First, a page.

Thought U were goin' to hit the hay a while ago John!? 😉 Greetings from one model fan and insomniac to another👍 BTW agree with your comments about the water jacket. Sweat the screws out and the rest should be relatively easy. "In this the most perfect of all possible worlds"! Cheers All, Doug 😎 BTW: TELL me about those relays! For a year or so back in the early 70s I used to service and calibrate the radiation monitors at various nuclear research / power generation sites around England. The detectors tripped a relay via appropriate drivers, which then triggered the unit Nixie tube, etc, etc. My job was mainly cleaning and setting the relays and doing a calibration against 'normal' background count, cosmic radiation etc. To reassure folks; during the whole year - year and a half I never ever saw a count above background! But then - that was 46 years ago 😲
Hi and welcome to the forum. Yup, SLEC are good guys. They're within a pleasant car toodle from me. I have a set of Crash Tender fittings from them since they bought out the Vintage Model Boat Company. Sea Commander is a lovely boat and all the Aerokits are good performers. I have several. Good to see another Chris-Craft builder on here. The world needs more woody fans! Cheers, Martin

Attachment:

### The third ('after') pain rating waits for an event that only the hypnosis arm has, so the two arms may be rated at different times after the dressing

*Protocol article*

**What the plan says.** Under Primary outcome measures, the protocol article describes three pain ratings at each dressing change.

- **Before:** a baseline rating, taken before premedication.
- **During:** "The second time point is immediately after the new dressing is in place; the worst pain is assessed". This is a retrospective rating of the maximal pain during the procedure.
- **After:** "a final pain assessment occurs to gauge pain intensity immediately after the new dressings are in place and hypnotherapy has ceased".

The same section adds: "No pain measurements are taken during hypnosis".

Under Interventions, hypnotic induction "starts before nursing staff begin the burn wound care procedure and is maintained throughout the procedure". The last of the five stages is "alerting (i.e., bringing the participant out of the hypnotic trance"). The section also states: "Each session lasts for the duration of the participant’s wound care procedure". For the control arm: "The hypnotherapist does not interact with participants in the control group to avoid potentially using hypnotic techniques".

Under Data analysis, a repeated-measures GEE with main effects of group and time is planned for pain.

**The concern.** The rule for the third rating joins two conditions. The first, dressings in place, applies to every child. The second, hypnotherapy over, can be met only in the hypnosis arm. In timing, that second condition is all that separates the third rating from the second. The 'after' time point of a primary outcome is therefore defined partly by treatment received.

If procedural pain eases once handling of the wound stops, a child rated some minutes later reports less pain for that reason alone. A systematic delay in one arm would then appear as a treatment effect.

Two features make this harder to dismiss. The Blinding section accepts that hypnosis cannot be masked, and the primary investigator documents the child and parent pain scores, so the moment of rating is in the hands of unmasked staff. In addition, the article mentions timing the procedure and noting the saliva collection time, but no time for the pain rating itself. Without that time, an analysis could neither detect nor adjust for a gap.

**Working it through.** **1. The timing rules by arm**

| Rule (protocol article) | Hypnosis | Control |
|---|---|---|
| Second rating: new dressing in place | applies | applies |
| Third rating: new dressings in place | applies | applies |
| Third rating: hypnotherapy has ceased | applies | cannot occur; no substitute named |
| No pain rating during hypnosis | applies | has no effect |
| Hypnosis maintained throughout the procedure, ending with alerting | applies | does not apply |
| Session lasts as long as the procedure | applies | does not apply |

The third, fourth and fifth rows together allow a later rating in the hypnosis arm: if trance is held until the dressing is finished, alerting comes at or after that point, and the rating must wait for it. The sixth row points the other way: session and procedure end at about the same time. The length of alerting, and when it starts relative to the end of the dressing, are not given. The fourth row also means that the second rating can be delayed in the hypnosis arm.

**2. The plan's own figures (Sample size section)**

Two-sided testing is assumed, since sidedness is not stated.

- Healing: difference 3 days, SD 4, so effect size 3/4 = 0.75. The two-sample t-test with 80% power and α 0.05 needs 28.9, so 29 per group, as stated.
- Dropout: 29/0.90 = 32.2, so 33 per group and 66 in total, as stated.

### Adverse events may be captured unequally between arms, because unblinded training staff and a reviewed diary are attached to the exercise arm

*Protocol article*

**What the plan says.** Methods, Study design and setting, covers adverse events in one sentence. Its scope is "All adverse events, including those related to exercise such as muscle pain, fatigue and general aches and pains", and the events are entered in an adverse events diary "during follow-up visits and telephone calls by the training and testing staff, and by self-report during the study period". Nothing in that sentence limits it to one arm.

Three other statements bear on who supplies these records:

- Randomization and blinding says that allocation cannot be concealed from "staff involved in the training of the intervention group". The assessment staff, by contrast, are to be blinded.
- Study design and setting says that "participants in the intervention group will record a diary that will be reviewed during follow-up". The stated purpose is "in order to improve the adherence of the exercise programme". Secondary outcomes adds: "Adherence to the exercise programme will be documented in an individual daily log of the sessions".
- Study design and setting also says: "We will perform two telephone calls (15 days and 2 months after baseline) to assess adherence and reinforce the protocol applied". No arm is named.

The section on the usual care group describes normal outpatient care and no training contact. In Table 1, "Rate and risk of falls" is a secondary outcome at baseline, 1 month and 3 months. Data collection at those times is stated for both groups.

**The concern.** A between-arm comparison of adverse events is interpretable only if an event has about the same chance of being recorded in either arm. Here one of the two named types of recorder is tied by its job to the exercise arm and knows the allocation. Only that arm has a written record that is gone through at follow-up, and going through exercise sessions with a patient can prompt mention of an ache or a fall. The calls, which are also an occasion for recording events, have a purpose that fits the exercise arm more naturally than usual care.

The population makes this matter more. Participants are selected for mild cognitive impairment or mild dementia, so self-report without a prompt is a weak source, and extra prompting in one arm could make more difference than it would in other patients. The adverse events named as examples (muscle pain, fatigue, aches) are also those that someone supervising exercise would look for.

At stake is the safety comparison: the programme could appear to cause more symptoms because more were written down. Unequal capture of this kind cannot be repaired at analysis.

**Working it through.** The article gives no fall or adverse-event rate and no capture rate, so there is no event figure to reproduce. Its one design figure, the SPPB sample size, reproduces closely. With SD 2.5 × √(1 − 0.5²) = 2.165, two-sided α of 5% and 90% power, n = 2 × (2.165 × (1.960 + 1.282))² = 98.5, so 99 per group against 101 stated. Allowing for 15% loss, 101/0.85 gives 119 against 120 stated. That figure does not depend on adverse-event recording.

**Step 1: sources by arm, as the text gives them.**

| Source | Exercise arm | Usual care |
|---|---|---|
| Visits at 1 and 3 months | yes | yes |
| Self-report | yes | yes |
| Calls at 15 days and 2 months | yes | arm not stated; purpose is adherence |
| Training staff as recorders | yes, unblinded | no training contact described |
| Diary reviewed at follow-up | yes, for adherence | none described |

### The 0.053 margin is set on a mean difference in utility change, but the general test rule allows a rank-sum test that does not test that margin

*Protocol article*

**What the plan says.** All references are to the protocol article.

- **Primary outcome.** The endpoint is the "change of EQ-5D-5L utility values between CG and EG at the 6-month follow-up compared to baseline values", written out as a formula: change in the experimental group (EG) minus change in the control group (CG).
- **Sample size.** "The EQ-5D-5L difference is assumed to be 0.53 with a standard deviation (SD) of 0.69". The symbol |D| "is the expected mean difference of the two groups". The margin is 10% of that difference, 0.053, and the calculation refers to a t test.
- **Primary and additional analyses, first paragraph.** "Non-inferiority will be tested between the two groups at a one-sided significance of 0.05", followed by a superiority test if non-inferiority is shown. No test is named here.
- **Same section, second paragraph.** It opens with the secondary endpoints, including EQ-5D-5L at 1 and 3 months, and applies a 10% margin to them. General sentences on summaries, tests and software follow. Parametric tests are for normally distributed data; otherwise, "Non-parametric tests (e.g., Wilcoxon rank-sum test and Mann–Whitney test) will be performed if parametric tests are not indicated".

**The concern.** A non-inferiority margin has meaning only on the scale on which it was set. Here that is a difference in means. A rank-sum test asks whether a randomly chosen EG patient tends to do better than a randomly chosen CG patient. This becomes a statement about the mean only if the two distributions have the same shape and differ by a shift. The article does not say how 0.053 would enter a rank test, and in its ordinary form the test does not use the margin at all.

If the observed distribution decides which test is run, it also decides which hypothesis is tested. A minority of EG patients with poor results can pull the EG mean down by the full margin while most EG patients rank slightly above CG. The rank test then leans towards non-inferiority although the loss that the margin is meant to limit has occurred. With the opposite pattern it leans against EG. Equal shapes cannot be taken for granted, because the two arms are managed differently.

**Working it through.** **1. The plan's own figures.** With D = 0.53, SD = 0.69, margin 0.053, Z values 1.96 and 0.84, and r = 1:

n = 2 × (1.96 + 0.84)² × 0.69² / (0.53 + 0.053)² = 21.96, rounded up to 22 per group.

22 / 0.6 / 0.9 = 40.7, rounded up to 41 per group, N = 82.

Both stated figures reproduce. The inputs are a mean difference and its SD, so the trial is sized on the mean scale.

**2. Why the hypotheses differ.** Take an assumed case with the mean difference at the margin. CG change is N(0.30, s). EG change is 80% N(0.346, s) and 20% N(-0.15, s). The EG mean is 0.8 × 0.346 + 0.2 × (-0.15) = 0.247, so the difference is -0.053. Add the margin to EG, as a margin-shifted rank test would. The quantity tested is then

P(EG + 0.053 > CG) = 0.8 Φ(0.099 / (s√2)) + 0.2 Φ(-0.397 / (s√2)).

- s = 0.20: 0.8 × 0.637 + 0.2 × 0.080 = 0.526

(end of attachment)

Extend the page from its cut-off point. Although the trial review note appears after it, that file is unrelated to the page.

Simply superb, you're right about the bits and classic speed boats, but in the model world I think there the best, our best seems likely to be the Fairey range of boats but although quite quick still rather blockish. I have deep respect for modellers who are able to produce such exquisite examples. My humble efforts give me great enjoyment as most of my work involves renovation of old forgotten models when my arthritis let's me. Cheers Colin.
Hi all come to our 25 year Anniversary meeting Kearsney Abbey Dover August 12th --(with a boat or not) it will be a good day 10am start with car parking for the event toilets and cafe on site and a raffle at end of day hope to see lots of you there the event will be on MODEL WORLD on YouTube---(Graham White Retsub12)
Not enough woodies in the model boat world. Just loads of kit built Dumas Chris Crafts and Amati Rivas with the Timossi Hydro (NOT Ferrari) thrown in. When you consider how many gorgeous woodies of every kind there are and have been that seems to say loud and clear that people won't/can't/don't make anything from scratch any more. Many woodies could be made by adapting the kits made by various companies or the plans sets sold by the Rowell family. Ditchburn, Minet-Shields, Peterborough, Hackercraft, Dodge, Chris Craft, Greavette, Gar Wood, Lyman, Century, Seabird, Richardson.....gentleman's racers, racers, runabouts, sedans, commuters, utilities. So many gorgeous chrome detailed varnished mahogany hot rods, yet so few are ever modelled. I have dozens of plans, so they are available. Very strange. Martin